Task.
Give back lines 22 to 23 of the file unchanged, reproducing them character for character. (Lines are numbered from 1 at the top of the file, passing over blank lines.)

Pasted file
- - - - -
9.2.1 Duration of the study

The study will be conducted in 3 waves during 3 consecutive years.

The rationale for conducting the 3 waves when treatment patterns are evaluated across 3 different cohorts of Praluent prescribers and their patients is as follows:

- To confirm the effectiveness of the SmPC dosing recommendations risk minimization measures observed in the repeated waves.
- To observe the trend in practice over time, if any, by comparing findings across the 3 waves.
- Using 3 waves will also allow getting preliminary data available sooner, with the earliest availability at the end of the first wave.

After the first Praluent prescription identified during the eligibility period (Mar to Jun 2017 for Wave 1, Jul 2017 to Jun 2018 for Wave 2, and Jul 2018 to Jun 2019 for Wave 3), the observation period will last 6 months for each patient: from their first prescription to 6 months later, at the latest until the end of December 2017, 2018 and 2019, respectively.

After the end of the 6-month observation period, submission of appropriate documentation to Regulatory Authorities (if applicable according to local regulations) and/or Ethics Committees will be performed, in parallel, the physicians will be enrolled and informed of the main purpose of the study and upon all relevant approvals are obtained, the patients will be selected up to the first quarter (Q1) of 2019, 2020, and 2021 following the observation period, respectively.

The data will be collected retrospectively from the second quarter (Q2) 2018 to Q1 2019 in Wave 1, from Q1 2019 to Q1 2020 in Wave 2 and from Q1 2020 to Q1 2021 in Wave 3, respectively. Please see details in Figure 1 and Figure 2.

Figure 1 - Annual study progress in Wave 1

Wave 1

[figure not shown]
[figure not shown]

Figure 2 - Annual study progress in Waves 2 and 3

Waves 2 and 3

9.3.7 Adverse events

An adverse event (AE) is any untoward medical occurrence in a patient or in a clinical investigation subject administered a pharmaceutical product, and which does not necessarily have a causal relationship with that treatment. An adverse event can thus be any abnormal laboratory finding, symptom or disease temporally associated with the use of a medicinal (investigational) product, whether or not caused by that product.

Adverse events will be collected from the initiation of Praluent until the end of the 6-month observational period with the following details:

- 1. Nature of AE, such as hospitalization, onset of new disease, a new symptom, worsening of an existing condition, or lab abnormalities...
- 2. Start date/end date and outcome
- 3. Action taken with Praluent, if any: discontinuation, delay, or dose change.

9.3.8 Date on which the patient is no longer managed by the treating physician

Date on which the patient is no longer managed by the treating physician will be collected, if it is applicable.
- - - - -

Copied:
9.3.8 Date on which the patient is no longer managed by the treating physician

Date on which the patient is no longer managed by the treating physician will be collected, if it is applicable.